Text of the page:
Labour is reverting to its historical norm as the voice and vehicle of a many-rooted social democratic patriotism in all directions, inclusive of social and cultural conservatives as
    well as social and cultural liberals, inclusive of rural as well as urban and suburban voices, inclusive of provincial as well as metropolitan contributions, and inclusive of religious as well as secular insights. The 2010 intake is very largely “classic Labour”, the boys in their dads’ suits having decided to sit out the hard work of Opposition. As a result, Labour has long enjoyed a commanding lead both in the opinion polls and at the actual polls.

    But Labour came third or below in 211 constituencies in 2010, mostly places where it always does, and in most of those pretty distantly. However, the Coalition has changed the weather. The SNP will also be finished for at least a generation after the loss of the
    independence referendum in 2014. Imagine a formation which, while welcoming Labour’s present return to the historical norm set out above, was for that very reason fully aware that someone needed to keep Labour on that track or else stand ready to replace it.

    Properly organised and sufficiently funded, such a formation could expect to win in 2015 about one third of those seats, i.e., around 70. That would be enough to make a very
    significant difference indeed, even to hold the balance of power in a hung Parliament. But it could only happen if the unions, most obviously, stumped up the cash. And it could only happen if Labour, with no realistic hope of winning those seats, stood aside in that formation’s favour.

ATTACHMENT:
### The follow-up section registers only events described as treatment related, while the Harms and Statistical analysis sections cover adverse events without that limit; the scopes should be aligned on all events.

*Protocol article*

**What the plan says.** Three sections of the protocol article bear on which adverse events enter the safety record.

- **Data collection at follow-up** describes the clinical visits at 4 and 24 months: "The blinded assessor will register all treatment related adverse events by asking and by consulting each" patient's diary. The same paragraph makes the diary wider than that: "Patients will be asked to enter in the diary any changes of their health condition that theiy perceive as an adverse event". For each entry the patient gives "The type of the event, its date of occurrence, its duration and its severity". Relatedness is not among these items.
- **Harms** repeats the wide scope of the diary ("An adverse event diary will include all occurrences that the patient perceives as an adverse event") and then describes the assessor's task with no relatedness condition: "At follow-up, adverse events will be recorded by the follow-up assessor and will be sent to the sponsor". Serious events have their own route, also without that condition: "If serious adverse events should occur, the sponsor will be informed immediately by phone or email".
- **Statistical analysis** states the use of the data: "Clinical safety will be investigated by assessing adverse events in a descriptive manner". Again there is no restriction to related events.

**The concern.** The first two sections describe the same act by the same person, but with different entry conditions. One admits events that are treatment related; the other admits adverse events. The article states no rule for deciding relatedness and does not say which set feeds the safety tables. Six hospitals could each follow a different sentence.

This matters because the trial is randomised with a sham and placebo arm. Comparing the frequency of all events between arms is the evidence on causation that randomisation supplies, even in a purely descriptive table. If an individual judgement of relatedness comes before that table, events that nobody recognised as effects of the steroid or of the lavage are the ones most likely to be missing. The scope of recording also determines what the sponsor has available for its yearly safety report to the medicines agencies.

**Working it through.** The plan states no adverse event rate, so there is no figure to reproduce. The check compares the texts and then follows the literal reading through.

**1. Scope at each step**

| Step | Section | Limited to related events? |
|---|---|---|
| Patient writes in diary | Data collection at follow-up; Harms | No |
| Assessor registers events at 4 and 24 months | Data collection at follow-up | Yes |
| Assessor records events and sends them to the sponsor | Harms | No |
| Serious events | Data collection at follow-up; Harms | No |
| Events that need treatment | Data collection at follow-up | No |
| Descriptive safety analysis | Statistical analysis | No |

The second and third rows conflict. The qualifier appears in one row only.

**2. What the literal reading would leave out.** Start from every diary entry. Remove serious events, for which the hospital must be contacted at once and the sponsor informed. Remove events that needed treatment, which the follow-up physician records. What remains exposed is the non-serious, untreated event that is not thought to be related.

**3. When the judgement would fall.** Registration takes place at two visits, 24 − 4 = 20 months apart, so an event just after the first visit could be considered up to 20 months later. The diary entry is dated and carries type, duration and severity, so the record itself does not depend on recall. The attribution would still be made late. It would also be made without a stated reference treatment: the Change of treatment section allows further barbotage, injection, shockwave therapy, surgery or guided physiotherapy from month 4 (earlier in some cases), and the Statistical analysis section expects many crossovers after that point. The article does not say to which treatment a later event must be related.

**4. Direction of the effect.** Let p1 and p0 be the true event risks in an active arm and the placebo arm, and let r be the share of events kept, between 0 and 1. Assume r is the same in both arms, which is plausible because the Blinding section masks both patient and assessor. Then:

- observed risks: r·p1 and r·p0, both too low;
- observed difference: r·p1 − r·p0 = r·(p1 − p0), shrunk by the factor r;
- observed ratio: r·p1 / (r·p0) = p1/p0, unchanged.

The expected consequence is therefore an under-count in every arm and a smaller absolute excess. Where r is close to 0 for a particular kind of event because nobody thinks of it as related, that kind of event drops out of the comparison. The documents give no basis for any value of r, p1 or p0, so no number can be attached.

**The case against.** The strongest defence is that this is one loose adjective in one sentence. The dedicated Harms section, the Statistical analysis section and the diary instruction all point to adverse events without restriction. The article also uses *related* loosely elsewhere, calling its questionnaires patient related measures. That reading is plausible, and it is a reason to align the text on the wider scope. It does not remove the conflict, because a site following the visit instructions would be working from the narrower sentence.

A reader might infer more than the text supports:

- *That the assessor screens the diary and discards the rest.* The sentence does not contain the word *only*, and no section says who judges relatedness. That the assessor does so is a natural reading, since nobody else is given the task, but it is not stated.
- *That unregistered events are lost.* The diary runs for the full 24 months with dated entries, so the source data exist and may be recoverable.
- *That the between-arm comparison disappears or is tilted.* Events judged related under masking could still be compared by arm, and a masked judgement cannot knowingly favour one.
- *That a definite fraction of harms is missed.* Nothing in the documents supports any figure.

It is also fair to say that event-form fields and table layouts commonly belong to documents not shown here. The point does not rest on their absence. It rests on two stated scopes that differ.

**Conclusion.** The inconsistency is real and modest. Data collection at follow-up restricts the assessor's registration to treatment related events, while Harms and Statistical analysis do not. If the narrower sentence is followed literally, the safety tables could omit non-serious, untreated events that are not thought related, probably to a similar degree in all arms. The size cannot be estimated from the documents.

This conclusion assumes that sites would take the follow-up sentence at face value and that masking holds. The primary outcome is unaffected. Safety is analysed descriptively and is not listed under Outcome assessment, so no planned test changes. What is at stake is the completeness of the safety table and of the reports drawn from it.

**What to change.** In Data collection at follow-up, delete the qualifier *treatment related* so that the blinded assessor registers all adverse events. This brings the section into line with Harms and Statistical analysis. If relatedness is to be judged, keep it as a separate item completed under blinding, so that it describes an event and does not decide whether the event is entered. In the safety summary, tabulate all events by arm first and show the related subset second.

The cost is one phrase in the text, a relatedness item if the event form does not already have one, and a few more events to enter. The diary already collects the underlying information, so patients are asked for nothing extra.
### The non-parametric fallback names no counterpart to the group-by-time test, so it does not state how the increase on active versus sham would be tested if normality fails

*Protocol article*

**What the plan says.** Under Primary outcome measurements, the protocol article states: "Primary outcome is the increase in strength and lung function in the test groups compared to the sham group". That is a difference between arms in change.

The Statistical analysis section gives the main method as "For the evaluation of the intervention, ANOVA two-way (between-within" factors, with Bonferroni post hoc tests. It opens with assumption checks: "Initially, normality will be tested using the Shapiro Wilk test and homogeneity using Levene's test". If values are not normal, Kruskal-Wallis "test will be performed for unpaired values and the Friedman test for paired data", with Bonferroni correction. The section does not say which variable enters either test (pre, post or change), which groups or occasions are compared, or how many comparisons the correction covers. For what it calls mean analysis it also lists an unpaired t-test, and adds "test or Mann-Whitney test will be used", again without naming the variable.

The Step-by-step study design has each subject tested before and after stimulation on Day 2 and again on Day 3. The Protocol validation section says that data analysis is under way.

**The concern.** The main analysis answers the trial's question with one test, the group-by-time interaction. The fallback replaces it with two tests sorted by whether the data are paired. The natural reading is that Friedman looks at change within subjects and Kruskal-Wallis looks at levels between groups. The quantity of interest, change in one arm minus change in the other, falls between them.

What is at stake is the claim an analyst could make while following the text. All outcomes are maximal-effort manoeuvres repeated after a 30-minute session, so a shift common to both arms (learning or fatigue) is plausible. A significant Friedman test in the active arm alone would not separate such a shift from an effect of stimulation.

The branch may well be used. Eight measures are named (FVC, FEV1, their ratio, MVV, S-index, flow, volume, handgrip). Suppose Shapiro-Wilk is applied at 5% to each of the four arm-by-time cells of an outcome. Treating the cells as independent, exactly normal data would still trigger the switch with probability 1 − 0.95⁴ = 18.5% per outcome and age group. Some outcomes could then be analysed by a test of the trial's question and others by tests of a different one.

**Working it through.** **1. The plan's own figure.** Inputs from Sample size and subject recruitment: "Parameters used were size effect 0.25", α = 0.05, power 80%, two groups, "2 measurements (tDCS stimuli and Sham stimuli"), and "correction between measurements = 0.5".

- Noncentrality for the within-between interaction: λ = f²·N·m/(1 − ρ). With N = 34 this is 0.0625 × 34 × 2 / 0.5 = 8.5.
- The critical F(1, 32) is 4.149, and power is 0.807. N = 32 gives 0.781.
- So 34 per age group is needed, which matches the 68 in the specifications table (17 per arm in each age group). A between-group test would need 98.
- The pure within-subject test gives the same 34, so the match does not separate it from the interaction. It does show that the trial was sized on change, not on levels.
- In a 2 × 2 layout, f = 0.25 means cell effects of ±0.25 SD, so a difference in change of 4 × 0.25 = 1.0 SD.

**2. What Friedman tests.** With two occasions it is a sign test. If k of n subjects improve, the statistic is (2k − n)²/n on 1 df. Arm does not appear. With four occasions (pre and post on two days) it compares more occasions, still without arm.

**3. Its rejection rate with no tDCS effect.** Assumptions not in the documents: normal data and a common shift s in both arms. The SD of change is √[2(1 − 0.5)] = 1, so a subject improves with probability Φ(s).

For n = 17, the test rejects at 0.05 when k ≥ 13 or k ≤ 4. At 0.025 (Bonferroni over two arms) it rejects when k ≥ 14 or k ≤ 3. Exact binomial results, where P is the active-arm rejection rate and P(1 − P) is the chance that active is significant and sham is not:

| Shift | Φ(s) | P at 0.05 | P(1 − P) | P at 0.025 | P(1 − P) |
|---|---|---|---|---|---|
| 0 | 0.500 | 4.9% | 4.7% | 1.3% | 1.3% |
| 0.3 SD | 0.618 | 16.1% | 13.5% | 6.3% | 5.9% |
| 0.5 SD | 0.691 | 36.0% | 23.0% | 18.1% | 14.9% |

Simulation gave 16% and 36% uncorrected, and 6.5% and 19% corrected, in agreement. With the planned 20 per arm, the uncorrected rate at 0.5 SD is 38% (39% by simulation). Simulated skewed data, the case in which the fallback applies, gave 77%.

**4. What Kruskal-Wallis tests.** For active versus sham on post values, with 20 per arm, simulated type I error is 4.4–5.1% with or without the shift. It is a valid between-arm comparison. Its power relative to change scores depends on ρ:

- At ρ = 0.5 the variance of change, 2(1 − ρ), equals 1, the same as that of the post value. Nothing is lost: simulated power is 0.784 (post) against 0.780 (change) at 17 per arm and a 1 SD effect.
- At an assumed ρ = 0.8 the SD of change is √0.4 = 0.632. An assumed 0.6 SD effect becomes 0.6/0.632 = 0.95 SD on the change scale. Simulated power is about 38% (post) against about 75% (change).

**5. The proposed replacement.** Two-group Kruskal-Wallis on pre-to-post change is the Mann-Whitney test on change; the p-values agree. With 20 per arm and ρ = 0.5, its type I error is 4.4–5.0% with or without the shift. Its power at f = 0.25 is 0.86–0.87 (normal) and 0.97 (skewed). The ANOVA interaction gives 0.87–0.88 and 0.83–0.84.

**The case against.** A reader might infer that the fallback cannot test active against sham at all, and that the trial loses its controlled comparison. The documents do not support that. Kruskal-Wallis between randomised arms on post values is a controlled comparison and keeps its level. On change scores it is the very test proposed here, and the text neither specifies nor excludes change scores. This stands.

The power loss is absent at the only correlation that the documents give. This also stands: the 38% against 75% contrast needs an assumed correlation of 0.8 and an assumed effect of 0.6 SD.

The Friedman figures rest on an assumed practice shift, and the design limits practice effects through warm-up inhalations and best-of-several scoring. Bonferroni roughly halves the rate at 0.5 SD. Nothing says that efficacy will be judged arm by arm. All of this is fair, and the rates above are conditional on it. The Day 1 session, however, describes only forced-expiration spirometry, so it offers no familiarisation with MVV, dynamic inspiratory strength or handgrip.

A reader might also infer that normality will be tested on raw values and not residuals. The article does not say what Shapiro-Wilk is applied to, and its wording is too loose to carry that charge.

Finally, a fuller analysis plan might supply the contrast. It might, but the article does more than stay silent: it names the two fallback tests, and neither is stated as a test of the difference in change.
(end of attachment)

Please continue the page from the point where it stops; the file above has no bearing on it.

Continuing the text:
That would also challenge the cuckoos to set up openly on the basis of their intolerantly neo-Blairite position: metropolitan, urban, secular, socially liberal, Eurofederalist, supportive of American neoconservatism even when that is out of office in the United
    States, anti-monarchist and anti-Commonwealth, happy to see the Union dissolve, devoted to casino banking as the sum total of the economy, and supportive of an Israeli Government which is now Far Right on both economics and ethnicity. Good luck to them under their true colours at the ballot box.

  • Brian Lovett

    Was he slapping James Purnell away during this monologue? “Down boy, get off, not now!”

  • Baron

    the biggest, the saddest, the most inexcusable boil of the Cruddas’s take on things that begets the mushrooming of the entitlement culture isn’t the cost of it, it is that it turns an ever growing chunk of the unwashed into dependable zombies, societal outcasts, unwanted human debris incapable of taking decisions without the help of one state agency or another, and resorting to alcohol abuse, drug taking, irresponsible sexual behavior.


      Indeed Baron.
      And where are all these poor sorry miserable individuals to be found? Exactly. In Labour controlled towns and cities where government spending is up to 80% of the local GDP. Isn’t it time that those of influence noticed this night following day situation? All autonomy removed, these individuals just get what they’re given, and this misery is what the Left crow about and wish for us all. Well, I’ve an idea for Cruddas’ Big Community – everyone in the Labour Family from Ed and Len down should voluntarily (I use that word in the socialist sense of course!) put all income above the national average into a Big Community Pot to be used for building their new Jerusalem and if socialists are all so nice, and numerous, as they keep telling us they are, I imagine Cruddas’ Coffers will be spilling over in no time!

  • Tarka the Rotter

    sorry….is called The English….lost it for a moment there!

  • Tarka the Rotter

    Mmmmm well one of these ‘gangs’ are called The English, and we are pissed off!


    Are any of these gangs, communities, families etc. made up of individuals? How the Left love to categorise, though to the detriment of us all, they still can’t even entertain the concept of a category of one.